The Inside Story


“We take on monsters. Monsters are those who misadvertise the use of food additives. And behind that we get this rallying of customers saying ‘Keep going. This is what we want for our children,’” says James.


Monica Meldrum had just returned to Australia having led a team of Australians on an aid program in Indonesia. For three months she had been immersed in a village, living with a family of 10 children with no toilet, no bathroom and just a slab for flooring. Her task was to come up with a programme that would improve the lives of the community while keeping with the culture. The drains in the village were about a metre wide and a metre deep and the kids would play in them, some as young as two years old, and when the rains came children would be washed downstream. Of all the things Monica and her team could do, they realised they needed to create a safe place for the kids to play and for the community to gather. So they set about sourcing tyres from clapped out cars and wood from the local plantation and built the most amazing playground. 

“That whole experience made me question everything. The thing about it was that the kids had nothing yet they were just so happy. There was so much joy, they were in touch with nature,” shares Monica. 

Back in Australia, Monica became conscious of the fact that there was a lot of press around the incidence of obesity, diabetes and children’s health. This was a different experience to what she had seen in Indonesia. She started looking into the issues and could see that big food companies were over processing foods and employing child psychologists to figure out ways to mislead parents and hook kids. There was an obvious link between processed food and health.

A plan was formulating in her head. She spoke with an organic food grower and with a dietitian at the Royal Children’s Hospital. And after hashing things out with her partner James, they both felt strongly that they could create a business that not only impacted kids health in a positive way but would generate proceeds to fund health and environmental projects to create a better world for kids. 


When Monica came to James with her ideas, James had been feeling disillusioned with the way that big business operated. He had been working in corporate for over 15 years, but when he did his MBA he studied in America and was struck by what he was actually learning about business. It was totally contrary to everything he knew. He came across companies like Patagonia and Ben & Jerry’s where they were putting customers first and not shareholders. He was excited by what he was seeing.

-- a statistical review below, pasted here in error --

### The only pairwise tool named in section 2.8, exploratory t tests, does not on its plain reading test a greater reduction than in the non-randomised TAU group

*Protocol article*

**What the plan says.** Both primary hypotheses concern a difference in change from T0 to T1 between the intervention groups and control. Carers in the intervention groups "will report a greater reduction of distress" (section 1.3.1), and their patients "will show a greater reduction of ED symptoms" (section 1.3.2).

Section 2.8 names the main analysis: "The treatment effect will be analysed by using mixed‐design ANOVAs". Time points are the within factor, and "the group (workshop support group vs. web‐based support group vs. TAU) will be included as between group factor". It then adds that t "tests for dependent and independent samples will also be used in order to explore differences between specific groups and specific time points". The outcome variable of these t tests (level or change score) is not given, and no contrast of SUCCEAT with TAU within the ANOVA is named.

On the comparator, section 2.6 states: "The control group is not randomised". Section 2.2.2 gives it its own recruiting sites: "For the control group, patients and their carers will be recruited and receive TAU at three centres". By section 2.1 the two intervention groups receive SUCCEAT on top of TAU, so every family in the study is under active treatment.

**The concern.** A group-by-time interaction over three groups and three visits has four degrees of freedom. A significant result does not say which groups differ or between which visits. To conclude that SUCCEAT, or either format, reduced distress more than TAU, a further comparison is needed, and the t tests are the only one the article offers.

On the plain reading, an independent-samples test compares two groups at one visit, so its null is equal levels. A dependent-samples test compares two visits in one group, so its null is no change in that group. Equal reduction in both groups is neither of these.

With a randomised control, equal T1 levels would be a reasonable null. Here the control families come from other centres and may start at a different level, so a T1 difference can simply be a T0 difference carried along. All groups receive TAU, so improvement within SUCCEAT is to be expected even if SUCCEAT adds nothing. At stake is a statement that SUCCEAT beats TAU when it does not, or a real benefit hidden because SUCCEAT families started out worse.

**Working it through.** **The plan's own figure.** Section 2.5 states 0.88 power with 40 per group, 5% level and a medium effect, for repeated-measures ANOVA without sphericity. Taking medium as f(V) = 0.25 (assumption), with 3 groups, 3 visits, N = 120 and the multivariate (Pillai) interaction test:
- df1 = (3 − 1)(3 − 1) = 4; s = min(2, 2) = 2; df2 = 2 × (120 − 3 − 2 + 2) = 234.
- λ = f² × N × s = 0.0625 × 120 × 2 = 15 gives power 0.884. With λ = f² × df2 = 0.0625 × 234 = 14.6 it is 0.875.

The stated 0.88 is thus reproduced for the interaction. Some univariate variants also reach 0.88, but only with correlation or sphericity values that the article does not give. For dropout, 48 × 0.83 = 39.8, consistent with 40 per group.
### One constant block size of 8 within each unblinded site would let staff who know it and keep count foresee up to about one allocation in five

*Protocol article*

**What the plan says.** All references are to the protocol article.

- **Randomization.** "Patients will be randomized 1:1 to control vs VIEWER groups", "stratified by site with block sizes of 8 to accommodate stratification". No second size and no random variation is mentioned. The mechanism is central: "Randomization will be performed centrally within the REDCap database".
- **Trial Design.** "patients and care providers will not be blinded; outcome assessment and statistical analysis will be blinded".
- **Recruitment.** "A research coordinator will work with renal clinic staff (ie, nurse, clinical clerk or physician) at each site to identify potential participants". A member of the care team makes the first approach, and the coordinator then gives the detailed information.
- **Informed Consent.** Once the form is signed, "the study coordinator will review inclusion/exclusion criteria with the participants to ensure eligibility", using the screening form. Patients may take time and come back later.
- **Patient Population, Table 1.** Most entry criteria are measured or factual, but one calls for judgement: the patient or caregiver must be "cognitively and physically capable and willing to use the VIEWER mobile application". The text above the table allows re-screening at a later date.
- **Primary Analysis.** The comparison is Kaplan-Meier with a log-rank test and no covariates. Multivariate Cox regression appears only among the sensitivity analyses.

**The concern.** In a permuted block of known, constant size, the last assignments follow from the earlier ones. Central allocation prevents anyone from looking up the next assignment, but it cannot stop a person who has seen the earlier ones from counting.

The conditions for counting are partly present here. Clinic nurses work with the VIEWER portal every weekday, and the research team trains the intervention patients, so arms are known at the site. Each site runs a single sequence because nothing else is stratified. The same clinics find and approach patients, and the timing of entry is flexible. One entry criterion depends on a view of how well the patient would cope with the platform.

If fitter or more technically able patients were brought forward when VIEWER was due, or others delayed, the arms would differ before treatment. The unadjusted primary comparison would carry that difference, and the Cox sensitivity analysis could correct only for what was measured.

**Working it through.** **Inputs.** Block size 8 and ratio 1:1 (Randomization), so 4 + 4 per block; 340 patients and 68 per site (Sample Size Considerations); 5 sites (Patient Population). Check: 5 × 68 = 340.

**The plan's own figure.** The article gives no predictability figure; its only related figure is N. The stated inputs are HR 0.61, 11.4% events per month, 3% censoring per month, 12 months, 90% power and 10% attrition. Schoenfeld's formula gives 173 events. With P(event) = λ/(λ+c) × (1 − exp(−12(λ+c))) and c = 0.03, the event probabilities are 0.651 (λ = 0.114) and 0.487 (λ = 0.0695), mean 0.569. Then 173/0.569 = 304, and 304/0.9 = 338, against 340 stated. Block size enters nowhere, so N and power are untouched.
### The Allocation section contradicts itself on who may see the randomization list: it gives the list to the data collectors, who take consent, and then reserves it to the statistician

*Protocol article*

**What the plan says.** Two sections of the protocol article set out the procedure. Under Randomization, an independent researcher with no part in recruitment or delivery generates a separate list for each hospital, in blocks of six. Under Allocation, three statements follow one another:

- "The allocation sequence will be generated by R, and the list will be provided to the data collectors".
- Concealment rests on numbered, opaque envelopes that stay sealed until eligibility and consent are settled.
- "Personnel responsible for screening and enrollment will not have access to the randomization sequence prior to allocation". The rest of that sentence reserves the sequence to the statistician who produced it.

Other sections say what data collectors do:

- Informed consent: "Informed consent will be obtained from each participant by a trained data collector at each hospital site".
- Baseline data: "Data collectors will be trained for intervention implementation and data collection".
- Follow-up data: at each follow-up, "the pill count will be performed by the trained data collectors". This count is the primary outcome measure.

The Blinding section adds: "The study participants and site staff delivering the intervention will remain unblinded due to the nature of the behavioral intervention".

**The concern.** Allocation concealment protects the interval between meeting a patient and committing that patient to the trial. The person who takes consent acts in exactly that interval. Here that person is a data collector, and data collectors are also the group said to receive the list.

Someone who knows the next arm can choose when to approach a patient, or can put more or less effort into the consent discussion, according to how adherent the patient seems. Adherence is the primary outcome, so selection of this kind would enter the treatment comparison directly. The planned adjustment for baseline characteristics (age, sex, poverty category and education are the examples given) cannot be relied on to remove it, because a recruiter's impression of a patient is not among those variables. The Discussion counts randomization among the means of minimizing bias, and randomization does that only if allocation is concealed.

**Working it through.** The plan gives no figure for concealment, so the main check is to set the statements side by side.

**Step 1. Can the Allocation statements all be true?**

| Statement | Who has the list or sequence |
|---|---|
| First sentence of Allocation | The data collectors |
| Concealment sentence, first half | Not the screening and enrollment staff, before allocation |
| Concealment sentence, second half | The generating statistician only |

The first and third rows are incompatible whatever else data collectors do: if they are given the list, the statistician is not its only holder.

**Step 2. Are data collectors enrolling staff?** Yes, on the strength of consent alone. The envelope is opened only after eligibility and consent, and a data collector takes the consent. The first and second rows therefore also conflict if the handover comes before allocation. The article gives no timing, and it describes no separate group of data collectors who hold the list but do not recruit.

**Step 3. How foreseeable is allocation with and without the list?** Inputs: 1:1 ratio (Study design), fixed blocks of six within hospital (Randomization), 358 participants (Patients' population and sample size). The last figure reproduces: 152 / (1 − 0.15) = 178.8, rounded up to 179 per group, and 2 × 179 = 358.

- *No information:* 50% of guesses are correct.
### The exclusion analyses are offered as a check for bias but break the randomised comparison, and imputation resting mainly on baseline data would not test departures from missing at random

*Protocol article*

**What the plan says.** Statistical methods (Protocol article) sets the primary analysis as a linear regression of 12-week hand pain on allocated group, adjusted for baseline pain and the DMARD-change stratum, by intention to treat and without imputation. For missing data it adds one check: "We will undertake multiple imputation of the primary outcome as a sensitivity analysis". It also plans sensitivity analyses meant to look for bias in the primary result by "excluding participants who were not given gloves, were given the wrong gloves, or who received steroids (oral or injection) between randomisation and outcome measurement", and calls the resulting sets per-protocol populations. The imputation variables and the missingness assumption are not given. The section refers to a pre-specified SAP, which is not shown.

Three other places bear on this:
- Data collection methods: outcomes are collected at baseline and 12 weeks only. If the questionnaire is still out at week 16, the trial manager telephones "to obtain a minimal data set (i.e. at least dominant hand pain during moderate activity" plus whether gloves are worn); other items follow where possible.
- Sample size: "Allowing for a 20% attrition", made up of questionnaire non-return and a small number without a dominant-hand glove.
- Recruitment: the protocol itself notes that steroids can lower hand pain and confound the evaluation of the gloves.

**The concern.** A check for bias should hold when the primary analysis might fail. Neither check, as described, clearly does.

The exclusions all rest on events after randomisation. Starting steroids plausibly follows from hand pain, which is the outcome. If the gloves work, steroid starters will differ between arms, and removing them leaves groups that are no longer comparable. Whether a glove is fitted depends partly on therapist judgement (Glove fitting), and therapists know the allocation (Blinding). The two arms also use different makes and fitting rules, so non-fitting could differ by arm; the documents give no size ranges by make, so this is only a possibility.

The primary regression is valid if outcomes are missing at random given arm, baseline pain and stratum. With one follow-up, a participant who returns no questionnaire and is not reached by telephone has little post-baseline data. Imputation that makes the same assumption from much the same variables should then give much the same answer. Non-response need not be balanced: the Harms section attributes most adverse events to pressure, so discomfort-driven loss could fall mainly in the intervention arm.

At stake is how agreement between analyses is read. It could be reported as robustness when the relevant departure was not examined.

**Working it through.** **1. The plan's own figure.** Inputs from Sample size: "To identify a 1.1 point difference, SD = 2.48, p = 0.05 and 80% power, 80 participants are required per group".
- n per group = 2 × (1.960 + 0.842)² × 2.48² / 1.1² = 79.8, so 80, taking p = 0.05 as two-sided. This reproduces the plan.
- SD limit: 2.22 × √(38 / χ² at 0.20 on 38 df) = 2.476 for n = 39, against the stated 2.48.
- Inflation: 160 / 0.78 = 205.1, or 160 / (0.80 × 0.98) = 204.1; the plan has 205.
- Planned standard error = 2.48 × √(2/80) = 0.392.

“I think we have always had this sense of adventure and we want to push the boundaries and make a difference. When we started Whole Kids everyone said we were crazy but we thought that if we don’t do this then we will never know what could have been,” says Monica.

So in 2003 Monica and James spent a great deal of time on product development, talking to nutritionists, dietitians and parents.

James explains, “We thought, this is mad. Why isn’t anyone addressing kid’s health issues? There was so much talk about obesity and diabetes yet on the other side the food industry was perpetuating the problem. And no one could see the link.”

Monica and James literally jumped right into launching the brand. An opportunity opened up to take a stand at the Australian Organic Tradeshow in Sydney. They didn’t have any products finalised, all they had were mockups of products stuck to their stand.

“We were the first ones to launch anything like this. People were coming up and we were like “don’t touch the mockups,” laughs Monica. 

But off the back of that show, 60-80 stores wanted the products and had placed orders.

“We still haven’t cashed the cheque from the first order. It was for $70 from a South Melbourne market,” shares James.